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Simmons Funds Can Still Be Used to Hire Strippers

By Marie Y. Thibault
EDITOR IN CHIEF

A proposal to repeal Simmons Hall house funding that was allocated for adult entertainment was rejected this past Sunday in a 32-40 vote. The proposal was opposed to the “Recreation Proposal” that won approval at a house meeting last spring. The Recreation Proposal asked for funds that would be used “to hire professional entertainers for residents of Simmons Hall as well as provide refreshments and sustenance to attendees.”

Simmons Residence Exploration Chair Agustya R. Mehta ’08 authored the proposal that asked for the repeal. Hiring and watching strippers is an “inherently demeaning thing whether you’re a man or a woman,” Mehta said. He said that he voted against the recreation proposal when it was first introduced last spring.

Mehta said that he also objects to the allocation of funds for hiring strippers because all house residents should be able to attend house events. According to his proposal, “there are residents of the dorm who are paying house tax and thus paying for this event who are below the age for which it is legal to participate in adult entertainment.” Anyone under the age of 18 cannot participate.

According to Simmons’ constitution, a requirement of the use of house funds is that “every house resident has an equal opportunity to benefit from the use of house funds.”

Following his proposal’s rejection last Sunday, Mehta filed a complaint with the Simmons Judicial Committee to have the funding repealed, but no decision has been returned yet.

Simmons resident Lawrence F. Bronk ’08, who authored the proposal to hire strippers said that at first the proposal was “definitely a joke,” but that it now serves as a reminder of what can happen when people don’t participate. Approval of the proposal generated a lengthy discussion on sponge-talk@mit.edu, a Simmons mailing list. He said that more people need to attend meetings and there should be more easy access to the proposals.

Simmons Hall House Chair Christopher K. Hoffman ’08 said that since registration day of this term, every proposal made is now e-mailed to all Simmons residents using the mailing list proposals@simmons.mit.edu. A proposal asking that all voting take place online was made last Sunday, he said, but was rejected by voters.

Authored primarily by Simmons residents Bronk and J. Matt Long ’08, the recreation proposal contains sexual puns that include the name of the fund “SEX-C Fund,” which stands for “Simmons Entertainment Xecutive Committee” and the chairperson of this committee, Matthew J. Caballero ’08 title of “Head.” Also, there are “one to three supporting SHAFT members,” with SHAFT standing for “Supporting-Head-Assistants-For-Transactions.” Caballero appoints the SHAFT members, Bronk said.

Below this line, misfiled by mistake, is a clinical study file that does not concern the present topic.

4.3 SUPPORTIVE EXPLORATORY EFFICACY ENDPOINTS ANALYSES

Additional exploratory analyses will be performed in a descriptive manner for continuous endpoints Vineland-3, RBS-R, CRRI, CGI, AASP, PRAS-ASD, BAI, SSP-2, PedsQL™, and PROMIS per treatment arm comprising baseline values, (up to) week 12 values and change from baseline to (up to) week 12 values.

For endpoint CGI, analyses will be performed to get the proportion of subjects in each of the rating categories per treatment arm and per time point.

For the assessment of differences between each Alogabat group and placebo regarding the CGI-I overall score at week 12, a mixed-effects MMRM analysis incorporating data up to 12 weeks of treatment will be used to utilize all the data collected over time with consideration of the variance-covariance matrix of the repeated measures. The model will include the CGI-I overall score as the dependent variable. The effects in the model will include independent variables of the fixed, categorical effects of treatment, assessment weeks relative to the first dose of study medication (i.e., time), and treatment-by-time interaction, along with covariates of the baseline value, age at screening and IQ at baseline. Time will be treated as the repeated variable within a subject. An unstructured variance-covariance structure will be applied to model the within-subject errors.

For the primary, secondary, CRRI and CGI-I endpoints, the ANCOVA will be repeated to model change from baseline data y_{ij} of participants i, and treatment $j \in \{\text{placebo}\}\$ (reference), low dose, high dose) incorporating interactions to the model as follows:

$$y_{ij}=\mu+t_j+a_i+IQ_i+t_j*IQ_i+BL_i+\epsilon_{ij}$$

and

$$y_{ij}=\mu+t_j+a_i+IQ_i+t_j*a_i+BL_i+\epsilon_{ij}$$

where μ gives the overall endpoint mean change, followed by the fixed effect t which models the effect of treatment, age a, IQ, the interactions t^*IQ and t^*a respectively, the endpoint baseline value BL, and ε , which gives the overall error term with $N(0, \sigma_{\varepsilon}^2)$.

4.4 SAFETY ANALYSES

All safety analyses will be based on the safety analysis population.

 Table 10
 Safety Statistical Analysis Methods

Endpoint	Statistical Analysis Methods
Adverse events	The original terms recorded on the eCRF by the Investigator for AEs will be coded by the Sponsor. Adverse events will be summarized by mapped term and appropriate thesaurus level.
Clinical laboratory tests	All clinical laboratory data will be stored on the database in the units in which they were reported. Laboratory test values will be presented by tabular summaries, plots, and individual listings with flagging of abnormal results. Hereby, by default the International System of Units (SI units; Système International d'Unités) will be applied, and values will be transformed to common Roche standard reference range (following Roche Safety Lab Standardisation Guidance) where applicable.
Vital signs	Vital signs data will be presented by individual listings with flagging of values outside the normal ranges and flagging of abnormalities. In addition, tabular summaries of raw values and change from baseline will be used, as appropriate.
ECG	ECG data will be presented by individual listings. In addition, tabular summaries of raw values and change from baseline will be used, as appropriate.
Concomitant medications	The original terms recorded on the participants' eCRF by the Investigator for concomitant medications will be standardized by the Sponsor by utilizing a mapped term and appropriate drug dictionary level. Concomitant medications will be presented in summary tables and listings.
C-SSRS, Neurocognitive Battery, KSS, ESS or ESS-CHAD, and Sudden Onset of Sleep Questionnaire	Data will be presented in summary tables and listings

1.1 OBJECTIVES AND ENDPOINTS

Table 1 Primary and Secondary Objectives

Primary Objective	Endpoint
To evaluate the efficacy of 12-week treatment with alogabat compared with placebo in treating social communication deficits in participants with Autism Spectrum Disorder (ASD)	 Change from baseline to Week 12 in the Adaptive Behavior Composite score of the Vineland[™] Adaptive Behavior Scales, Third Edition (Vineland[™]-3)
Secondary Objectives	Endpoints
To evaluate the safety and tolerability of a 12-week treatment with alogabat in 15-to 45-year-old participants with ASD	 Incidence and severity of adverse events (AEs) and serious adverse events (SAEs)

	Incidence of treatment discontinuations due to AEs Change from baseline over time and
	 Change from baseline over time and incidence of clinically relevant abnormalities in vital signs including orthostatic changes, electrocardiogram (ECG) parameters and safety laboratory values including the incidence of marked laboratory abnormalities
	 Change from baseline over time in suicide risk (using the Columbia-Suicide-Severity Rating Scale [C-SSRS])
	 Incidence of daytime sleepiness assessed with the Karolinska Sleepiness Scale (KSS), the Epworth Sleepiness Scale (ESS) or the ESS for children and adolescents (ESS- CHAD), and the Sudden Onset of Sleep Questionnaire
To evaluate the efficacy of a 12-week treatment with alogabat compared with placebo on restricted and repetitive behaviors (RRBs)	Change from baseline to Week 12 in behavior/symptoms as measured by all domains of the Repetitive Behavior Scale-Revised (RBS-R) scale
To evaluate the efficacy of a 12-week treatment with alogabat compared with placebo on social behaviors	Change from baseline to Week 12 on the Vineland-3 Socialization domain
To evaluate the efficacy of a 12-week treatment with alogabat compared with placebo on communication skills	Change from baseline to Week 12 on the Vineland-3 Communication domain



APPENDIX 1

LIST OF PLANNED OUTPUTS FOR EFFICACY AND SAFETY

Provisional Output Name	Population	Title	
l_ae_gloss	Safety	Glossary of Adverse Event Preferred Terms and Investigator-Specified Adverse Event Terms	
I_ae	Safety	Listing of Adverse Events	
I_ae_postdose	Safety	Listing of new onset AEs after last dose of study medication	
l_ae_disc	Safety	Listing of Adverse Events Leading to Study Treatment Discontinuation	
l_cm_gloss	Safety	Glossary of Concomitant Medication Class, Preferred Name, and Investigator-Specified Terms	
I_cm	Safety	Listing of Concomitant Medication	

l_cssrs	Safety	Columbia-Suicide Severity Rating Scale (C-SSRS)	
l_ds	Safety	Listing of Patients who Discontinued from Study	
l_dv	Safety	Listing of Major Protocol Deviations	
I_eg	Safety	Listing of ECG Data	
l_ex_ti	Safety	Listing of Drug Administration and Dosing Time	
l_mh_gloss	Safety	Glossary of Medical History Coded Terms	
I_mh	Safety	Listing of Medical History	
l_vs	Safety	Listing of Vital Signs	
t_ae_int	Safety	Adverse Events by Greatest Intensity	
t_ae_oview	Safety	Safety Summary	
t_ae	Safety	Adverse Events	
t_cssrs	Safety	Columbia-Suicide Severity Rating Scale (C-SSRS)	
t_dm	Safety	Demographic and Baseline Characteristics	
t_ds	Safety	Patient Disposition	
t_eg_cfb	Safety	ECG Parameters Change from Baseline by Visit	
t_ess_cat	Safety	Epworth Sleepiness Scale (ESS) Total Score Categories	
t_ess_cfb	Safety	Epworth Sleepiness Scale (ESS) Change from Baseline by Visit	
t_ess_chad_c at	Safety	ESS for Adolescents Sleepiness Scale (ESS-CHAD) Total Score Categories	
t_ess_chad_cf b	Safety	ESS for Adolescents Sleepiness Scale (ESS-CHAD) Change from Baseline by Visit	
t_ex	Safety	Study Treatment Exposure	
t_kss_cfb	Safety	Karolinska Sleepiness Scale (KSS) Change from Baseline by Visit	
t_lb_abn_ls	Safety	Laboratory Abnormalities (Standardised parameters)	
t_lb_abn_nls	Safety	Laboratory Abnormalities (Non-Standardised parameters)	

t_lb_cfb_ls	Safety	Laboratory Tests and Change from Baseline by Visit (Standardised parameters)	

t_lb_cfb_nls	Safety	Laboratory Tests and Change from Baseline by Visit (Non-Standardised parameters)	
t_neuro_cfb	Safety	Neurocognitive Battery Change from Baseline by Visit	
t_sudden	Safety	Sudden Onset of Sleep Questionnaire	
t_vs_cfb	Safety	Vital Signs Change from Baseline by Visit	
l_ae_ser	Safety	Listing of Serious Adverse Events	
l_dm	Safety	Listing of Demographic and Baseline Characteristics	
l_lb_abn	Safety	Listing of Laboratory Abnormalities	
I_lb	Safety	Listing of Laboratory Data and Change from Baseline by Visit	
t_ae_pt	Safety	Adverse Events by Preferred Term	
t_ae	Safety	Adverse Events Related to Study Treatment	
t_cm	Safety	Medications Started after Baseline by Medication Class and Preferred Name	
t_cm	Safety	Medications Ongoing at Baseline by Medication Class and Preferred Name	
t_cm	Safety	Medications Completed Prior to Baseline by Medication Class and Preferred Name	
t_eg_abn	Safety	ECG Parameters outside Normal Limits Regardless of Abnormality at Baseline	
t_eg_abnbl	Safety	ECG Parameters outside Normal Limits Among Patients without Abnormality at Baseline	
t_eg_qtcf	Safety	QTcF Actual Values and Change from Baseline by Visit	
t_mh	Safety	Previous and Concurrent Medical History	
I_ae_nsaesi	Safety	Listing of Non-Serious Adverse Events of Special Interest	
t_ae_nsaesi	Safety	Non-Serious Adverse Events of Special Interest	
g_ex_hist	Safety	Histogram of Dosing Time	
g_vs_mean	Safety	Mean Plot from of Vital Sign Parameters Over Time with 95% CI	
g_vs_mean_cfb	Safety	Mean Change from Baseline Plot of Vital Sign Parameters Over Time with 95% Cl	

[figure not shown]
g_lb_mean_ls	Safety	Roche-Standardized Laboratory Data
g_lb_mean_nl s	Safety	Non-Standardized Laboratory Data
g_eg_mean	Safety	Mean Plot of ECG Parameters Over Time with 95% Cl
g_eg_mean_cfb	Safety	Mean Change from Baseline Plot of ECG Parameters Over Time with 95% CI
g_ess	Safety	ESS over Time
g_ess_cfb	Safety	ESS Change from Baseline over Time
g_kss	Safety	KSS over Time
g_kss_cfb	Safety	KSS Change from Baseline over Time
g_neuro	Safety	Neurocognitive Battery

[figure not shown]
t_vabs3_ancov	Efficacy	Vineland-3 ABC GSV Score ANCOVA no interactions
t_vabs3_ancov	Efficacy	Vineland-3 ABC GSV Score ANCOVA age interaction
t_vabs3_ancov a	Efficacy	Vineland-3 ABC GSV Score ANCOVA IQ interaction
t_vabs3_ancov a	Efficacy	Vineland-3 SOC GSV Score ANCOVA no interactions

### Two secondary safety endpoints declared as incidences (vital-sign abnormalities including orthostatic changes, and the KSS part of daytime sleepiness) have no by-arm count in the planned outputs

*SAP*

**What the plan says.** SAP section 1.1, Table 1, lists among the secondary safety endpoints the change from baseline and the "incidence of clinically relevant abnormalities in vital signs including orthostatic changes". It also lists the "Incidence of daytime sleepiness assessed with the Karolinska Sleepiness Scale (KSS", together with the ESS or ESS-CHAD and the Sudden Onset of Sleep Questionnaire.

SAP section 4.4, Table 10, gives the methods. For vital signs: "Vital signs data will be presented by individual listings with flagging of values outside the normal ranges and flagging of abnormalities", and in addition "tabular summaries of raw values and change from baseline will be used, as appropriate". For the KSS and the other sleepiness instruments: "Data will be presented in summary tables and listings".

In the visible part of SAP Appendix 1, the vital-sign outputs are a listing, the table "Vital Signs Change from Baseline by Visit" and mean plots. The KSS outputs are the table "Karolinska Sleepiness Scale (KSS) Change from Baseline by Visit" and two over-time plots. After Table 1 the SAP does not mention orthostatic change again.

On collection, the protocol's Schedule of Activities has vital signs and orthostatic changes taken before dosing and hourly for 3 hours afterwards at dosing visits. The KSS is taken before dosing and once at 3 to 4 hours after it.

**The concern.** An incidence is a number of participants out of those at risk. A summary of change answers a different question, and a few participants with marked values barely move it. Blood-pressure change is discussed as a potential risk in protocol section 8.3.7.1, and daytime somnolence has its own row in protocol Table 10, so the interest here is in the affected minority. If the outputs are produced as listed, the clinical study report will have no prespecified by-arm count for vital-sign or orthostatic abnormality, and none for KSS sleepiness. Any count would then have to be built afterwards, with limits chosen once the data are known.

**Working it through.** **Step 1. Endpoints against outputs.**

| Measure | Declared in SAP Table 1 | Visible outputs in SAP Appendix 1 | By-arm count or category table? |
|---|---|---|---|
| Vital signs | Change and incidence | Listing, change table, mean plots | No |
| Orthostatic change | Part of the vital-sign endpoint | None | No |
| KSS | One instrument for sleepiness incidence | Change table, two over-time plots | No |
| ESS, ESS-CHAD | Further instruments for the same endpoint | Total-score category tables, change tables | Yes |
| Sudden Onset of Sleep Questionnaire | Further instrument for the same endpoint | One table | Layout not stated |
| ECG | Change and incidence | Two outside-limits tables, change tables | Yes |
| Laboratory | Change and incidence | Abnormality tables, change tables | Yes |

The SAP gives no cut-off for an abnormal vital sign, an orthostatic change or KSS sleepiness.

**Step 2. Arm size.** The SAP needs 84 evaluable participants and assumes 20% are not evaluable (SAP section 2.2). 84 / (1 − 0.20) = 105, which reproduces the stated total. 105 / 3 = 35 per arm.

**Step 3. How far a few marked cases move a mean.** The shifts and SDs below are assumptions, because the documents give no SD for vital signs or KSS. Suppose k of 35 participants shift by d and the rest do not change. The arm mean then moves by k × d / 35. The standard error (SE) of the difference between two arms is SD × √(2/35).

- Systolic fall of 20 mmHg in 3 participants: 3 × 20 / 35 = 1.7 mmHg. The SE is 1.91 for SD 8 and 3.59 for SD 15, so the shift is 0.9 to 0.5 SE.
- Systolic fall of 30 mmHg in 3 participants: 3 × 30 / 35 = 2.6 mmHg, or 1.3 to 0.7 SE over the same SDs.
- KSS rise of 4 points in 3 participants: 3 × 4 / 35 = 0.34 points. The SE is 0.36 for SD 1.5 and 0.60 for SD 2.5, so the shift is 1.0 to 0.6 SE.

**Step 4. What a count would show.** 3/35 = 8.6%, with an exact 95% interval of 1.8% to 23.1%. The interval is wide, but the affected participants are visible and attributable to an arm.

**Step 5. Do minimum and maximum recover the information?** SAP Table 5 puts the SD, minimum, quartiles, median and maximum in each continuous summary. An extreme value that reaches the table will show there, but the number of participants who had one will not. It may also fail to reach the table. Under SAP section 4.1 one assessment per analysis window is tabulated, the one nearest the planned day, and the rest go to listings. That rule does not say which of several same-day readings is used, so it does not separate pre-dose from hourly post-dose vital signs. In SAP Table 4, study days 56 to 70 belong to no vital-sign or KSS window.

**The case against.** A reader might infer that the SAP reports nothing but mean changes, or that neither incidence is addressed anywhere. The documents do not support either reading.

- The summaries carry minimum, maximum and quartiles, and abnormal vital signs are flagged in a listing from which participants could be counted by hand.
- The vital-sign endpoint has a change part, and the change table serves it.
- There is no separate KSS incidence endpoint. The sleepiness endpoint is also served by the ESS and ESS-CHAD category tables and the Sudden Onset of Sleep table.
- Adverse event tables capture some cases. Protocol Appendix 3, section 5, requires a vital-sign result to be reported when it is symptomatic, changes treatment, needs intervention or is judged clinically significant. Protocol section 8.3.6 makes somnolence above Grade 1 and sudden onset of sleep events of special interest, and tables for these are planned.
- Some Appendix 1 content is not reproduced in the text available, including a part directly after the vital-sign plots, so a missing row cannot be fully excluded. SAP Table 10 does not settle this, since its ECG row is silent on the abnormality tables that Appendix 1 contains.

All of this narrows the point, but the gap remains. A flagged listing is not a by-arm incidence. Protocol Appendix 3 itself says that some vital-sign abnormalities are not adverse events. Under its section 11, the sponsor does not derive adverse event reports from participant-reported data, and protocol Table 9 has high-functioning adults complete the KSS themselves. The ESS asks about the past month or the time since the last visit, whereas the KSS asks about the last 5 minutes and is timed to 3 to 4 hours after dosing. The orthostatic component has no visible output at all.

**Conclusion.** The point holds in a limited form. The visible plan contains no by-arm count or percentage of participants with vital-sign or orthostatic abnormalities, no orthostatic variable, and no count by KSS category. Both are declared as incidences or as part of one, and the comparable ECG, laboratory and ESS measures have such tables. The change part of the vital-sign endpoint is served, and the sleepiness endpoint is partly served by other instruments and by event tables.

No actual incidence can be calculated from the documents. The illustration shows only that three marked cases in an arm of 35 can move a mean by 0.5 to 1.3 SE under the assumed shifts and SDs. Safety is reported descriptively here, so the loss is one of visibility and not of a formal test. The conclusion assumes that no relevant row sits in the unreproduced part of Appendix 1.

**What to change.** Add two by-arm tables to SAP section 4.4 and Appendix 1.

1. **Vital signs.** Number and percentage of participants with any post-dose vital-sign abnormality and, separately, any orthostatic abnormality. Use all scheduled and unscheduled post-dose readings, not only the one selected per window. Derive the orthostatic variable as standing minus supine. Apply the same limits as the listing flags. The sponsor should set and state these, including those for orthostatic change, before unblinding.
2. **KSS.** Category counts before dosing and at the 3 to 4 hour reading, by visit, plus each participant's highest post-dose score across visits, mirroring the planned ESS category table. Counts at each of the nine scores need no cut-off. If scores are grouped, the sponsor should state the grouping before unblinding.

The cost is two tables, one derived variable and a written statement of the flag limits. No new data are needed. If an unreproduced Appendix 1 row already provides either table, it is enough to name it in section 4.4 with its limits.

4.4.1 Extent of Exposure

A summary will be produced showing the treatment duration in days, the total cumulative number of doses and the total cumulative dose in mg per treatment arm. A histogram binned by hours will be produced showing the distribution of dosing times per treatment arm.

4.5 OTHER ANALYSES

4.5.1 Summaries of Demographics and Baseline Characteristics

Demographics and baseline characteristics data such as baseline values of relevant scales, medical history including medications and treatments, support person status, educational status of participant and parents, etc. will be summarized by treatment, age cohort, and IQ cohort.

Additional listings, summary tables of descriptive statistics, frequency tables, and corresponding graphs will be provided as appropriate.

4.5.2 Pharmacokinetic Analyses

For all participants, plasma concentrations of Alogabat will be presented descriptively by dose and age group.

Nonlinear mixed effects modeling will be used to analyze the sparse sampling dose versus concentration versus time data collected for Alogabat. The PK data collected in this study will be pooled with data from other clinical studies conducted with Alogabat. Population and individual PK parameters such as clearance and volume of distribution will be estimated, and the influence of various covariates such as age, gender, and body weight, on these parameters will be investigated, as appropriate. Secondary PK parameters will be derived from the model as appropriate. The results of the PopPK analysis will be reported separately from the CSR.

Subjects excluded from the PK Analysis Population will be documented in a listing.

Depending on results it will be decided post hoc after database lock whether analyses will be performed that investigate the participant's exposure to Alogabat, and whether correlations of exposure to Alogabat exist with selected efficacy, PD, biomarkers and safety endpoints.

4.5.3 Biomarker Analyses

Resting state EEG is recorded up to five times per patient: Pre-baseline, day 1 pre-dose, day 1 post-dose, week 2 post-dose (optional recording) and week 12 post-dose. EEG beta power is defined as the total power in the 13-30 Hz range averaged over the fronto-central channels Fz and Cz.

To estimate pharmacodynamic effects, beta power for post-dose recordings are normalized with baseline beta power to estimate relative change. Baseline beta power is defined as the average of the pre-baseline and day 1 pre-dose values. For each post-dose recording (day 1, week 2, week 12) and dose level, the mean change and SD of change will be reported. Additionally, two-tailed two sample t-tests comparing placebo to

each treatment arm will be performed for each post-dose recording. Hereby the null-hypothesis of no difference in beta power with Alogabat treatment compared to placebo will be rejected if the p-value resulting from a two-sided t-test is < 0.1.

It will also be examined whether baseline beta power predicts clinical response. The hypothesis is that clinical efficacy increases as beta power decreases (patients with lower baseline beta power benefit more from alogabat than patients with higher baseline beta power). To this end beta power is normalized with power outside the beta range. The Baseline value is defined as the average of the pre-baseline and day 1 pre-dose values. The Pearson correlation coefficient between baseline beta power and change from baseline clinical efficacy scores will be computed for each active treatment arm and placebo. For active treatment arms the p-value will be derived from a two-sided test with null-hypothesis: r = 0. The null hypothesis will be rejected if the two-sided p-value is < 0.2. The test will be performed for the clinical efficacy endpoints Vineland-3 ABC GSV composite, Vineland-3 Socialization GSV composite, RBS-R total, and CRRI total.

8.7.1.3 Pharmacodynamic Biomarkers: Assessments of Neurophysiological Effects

At first, the friends were interested in trying to hire strippers as a lounge. Simmons has a lounge system that differs from the hall setup of many of the other dorms on campus. Every Simmons resident is eligible to join a lounge or group and lounges with ten or more members are eligible to apply for house funds totaling $30 per member. Each group must reapply each term to be recognized as a lounge. Caballero, Long and Bronk have all been members of the lounge called The Commune.

Caballero said that he, Bronk, and Long decided to try to make adult entertainment a house-wide event in order to secure more funds. If the event were confined to members of The Commune, around $500 would have been available, he said.

“Personally, I believe that the proposal is inappropriate and possibly dangerous to the reputations of those who are planning the event,” Simmons Housemaster John M. Essigman wrote in an e-mail. “As Housemaster, however, I have to acknowledge the fact that less than half of the Simmons community feels the way I do.” He also stressed that all voices need to be heard in the dialogue on the issue.

Caballero, said that hiring strippers was a chance to “try something different.” Though some residents were concerned that the event would be held during Orientation 2006, that was never the plan, he said. Instead, the original idea was for the event to serve as a way to “relieve stress during finals.”

The event would be almost exclusively for Simmons residents, Bronk said, but added, “I’m sure we can work out a way for other people to attend.”

Caballero said that now that the proposal to repeal funds has been defeated, planning for the event will start up again. He said that if the event is actually held, both female and male strippers will be hired.

In light of the recent alleged rape by Duke University lacrosse players of a woman hired to dance at a party, Caballero said that at the least, some sort of security guard would be hired for the event. “We all know that this could end our college careers, so we are being extremely careful,” he said.

Still, Long said that the proposal has been more of an experiment and that “to tell you the truth, this may or may not happen.”